The United Nations Economic and Social Economic Commission for Asia and the Pacific (UNESCAP) noted that advancing women’s economic empowerment requires measures that ensures equality of rights and opportunities for women and men and promotes work-life balance. UNESCAP suggests a number of measures to promote work-life balance including recognizing, reducing and redistributing unpaid care work, boosting public investment in social care service infrastructure, improving allocation of resources using gender-responsive budgeting, and enhancing access to productive assets. UNESCP suggests that, to promote equality of rights and opportunities for women, national government has to eliminate discriminatory legal provisions. The equality in the legal provision means that make the labor market works for women and is associated with more women working and earning more relative to men. An inclusive social protection policy that support workers in the informal sector and domestic workers would help a country to boost women’s economic empowerment and sustainable development.

OECD suggests four gender-responsive interventions to enlarge women’s economic opportunity that can generate multiple benefits for women’s time use for unpaid care work. These four dimensions are public services, infrastructure, social protection and redistributing responsibility within the household for unpaid care and domestic work. The infrastructure includes improved access to safe water, sanitation and clean energy. OECD notes that the development of infrastructure needs to take account of gender disparity in the sector which might not be able to realize potential women’s economic empowerment. The design of the infrastructure needs to be inclusive that addresses the strategic needs of women and girls. The social protection needs to take account of women who provide unpaid cares and own account works. The government needs to provide sufficient support through subsidizing early childcare to enable women to return to employment. Redistributing care responsibilities might be the most challenging task in many patriarchal countries. The government might need to work more with civil society organizations that closely engage with the local people to change their perception of gender roles and family responsibilities.

Swedish government has drawn an example for being a feminist government through putting women at the heart of all decision-making and resource allocation. Sweden has used gender-responsive budgeting as an important component of gender-mainstreaming. The macroeconomic framework needs to employ a gender-sensitive approach that includes gender equality impact analysis and systematic use of data and statistics disaggregated sex.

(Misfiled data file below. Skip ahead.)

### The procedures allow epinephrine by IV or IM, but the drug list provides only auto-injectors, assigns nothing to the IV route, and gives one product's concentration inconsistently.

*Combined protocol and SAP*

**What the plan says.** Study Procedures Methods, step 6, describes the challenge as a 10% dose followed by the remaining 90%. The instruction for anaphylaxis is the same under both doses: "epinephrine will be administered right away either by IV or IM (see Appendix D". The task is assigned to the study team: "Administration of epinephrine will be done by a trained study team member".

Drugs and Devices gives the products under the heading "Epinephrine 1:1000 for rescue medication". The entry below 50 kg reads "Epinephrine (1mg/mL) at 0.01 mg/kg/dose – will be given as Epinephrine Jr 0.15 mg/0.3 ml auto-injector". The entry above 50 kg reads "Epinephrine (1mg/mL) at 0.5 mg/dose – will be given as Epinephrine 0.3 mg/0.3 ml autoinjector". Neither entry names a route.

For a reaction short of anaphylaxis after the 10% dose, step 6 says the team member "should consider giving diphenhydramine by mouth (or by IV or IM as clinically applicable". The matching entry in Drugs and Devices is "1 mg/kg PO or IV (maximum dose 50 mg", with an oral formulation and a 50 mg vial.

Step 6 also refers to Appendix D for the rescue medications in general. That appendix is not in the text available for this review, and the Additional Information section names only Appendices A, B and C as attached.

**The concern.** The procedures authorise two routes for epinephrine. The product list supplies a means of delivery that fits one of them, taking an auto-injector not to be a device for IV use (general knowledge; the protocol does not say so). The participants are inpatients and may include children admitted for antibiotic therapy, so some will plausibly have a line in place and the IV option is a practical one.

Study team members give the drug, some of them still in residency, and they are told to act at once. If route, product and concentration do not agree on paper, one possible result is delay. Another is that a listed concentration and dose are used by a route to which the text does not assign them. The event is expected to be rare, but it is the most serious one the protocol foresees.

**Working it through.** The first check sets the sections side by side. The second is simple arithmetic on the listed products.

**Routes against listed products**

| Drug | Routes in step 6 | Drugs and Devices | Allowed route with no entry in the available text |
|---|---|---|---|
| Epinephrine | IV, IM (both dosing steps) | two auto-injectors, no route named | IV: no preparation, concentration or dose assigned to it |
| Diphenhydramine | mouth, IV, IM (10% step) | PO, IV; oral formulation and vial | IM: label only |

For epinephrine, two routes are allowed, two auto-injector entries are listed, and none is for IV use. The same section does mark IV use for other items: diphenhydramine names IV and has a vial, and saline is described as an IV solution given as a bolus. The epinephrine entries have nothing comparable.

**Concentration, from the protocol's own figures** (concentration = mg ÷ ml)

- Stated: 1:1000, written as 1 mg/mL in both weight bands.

Conclusion and Recommendations

Cambodia can enlarge economic opportunities for vulnerable women through three key policy solutions including designing and implementing a women’s economic empowerment strategy, employing gender-responsive budgeting, and designing a women’s economic empowerment coordinating mechanism to mainstream WEE concept at the high level government institutions such as CDC, CRDB, MoEF and MoI.

A women’s economic empowerment strategy should integrate following components:

Gender-responsive public services that make the infrastructure works for gender equality such as early childhood and childcare infrastructure and human resources that give women opportunity to reintegrated into paid work after maternity.

  • Gender-responsive social protection that supports women in accessing social and economic opportunity such as parental social protection and tax-financed pension schemes.
  • Recognizing, reducing and redistributing unpaid care responsibilities within the households
  • Government’s investment mechanism to build women’s human capital and capabilities to absorb the benefits of social and economic development in Cambodia
  • Government’s mechanism to increase access to sustainable financial services that for women, especially marginalized women such as smallholder famers, street venders, and family’s business owners
  • Establishing gender-sensitive data management that can gather sufficient information and evidence to support the policy implementation

A gender-responsive budgeting is recommended to develop to ensure gender-sensitive resource allocation. A gender-responsive budgeting would guide the macroeconomic framework to better response to the real development needs, especially the needs to promote gender equality and women’s economic empowerment.

A women’s economic empowerment coordinating mechanism should be established to mainstream WEE concept at the high level government institutions such as CDC, CRDB, MoEF and MoI. It should be built upon the existing coordinating mechanism of the ministry through assigning at least one gender expert in each technical working group at the line-ministries. Moreover, the Ministry of Women’s Affairs should consider to establish a technical working group to promote women’s economic empowerment that is co-chaired by the representatives of development partners, Ministry of Women’s Affairs and civil society organizations. The technical working group would support MoWA to design, implement and mainstream women’s economic perspectives in the line-ministries.


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Text by: Sotheary You/Oxfam